Artists create banners for Elwha fete

PORT ANGELES — It’s as if they’ve been deep in the river, so saturated are these with colors of water and joy.

A suspended array of banners, made by artists from Port Angeles, Sequim, Portland, Ore., and across Western Washington, will greet the 400 guests attending Saturday’s ceremony at the Elwha Dam.

Waving over the walkway to the stage, the bann­ers will be part of the historic day marking the removal of the river’s two dams and the return of its fabled salmon.

Anna Wiancko Chasman of Freshwater Bay and Karen Hanan of Arts Northwest, organizer of this week’s Celebrate Elwha! series of events, put out the call for banner artists.

Those who responded received neither money nor an invitation to Saturday’s ceremony, Chasman said.

Instead, the painters and photographers gave pure gifts: radiant blue, green and gold images. Iridescent fish. Undulating waves. Words of peace, welcoming and the “water of life.”

Laura Alisanne is one of the Port Angeles artists, one whose banner is imbued with intense blue — and the excitement she feels about the freeing of the Elwha.

She recalls reading an account, in a book about Clallam County history, of people hearing the sound of salmon cracking their skulls on the newly built dam as they tried to return home to spawn.

“That story has always haunted me,” Alisanne said.

But she’s also watched the salmon travel up the Sol Duc River.

“I was so moved by the will and determination, the power and the grace,” she said. “It was humbling.”

So her banner, made to fly over the Elwha, “is informed by the joy I feel,” she said, “that the way home will be clear for these creatures now, after nearly 100 years.”

Each of the artists has his or her own story of connection, added Chasman. She was struck by how they poured themselves into their work.

Many contributors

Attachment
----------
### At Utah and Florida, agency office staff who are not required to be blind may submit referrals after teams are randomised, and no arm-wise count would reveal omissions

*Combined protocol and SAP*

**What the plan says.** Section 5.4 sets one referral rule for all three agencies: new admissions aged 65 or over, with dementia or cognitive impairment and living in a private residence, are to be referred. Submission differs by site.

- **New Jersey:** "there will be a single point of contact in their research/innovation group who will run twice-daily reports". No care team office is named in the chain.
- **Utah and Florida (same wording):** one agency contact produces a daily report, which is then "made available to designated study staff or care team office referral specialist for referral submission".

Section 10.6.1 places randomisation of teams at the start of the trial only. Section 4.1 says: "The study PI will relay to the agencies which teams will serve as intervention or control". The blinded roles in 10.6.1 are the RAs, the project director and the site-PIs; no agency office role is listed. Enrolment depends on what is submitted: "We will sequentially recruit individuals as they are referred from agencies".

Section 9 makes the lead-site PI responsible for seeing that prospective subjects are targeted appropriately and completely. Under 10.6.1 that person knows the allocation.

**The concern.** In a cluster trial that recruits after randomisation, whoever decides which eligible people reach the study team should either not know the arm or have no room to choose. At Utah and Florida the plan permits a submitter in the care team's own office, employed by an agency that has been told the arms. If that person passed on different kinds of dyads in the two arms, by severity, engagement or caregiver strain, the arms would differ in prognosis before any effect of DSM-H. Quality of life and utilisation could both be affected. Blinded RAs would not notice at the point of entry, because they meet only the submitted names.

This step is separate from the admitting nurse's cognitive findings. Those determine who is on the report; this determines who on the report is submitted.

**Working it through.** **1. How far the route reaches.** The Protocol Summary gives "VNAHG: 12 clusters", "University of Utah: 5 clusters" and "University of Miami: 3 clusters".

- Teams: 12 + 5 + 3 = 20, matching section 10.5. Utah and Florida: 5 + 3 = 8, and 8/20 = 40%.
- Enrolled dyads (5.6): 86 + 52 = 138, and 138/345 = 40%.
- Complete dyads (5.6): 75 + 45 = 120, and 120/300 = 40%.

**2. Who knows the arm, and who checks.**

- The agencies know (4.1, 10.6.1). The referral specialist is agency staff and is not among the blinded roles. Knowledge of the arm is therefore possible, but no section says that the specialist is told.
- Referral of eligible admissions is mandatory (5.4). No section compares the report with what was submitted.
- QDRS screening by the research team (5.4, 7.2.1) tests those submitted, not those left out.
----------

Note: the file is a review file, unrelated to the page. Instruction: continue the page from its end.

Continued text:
The contributors include Port Angeles’ Barbara Slavik, Melody Charno, Gay Whitman, Dani LaBlond, Sarah Tucker, Pamela Hastings, Doug Parent and Sherilyn Seyler; Lyn Smith of Sequim; Leo Osborne of Guemes Island; Christine Hella Thompson of Olalla; Suzy Cyr of Woodinville; Margot Thompson of Portland; Malia Mercer of Lynnwood; and David Berger, Karen DeWinter and Jessica Dodge of Seattle.

Also for Saturday’s ceremony, Port Angeles photographer Pam Russell created a collage depicting Lower Elwha Klallam elder Alan Charles, while art teacher Cathy Haight and Lower Elwha tribal members Jamie Valadez and Luana Arakawa worked with local children to make two quilt-like banners.

Backdrop for stage

The backdrop for the stage at the Elwha Dam was created by Jake Seniuk, a fine arts photographer and the director of the 25-year-old Port Angeles Fine Arts Center.

His mural, 10 feet high and 25 feet long, shows the outline of a giant salmon as a window into Olympic National Park.

To create this, Seniuk used numerous photographs of salmon, melded together, along with a Native art-inspired painting.

After Saturday’s ceremony, the mural and the art banners will be moved to a public display space, though Hanan has yet to determine exactly where.

Jan Harbick of the Port Angeles Downtown Association said this week that she hopes to install them in the empty storefront at First and Lincoln streets, at least for a time.

Hanan said Port Angeles’ Olympic National Park Visitor Center is another possibility; she sees the banners becoming a traveling exhibition.

Wherever they go, the banners will be shown off for years to come, Hanan said, adding that they will be part of an Elwha River Restoration archive that blends the artistic and the scientific.

Chasman, for her part, looks forward to those great messengers: the salmon.

She traveled some time ago to Alaska, where of all the wildlife, a particular fish left the deepest impression.

“What got me the most,” she said, “were the sockeye. They signify the health of our world.”


Features Editor Diane Urbani de la Paz can be reached at 360-417-3550 or at

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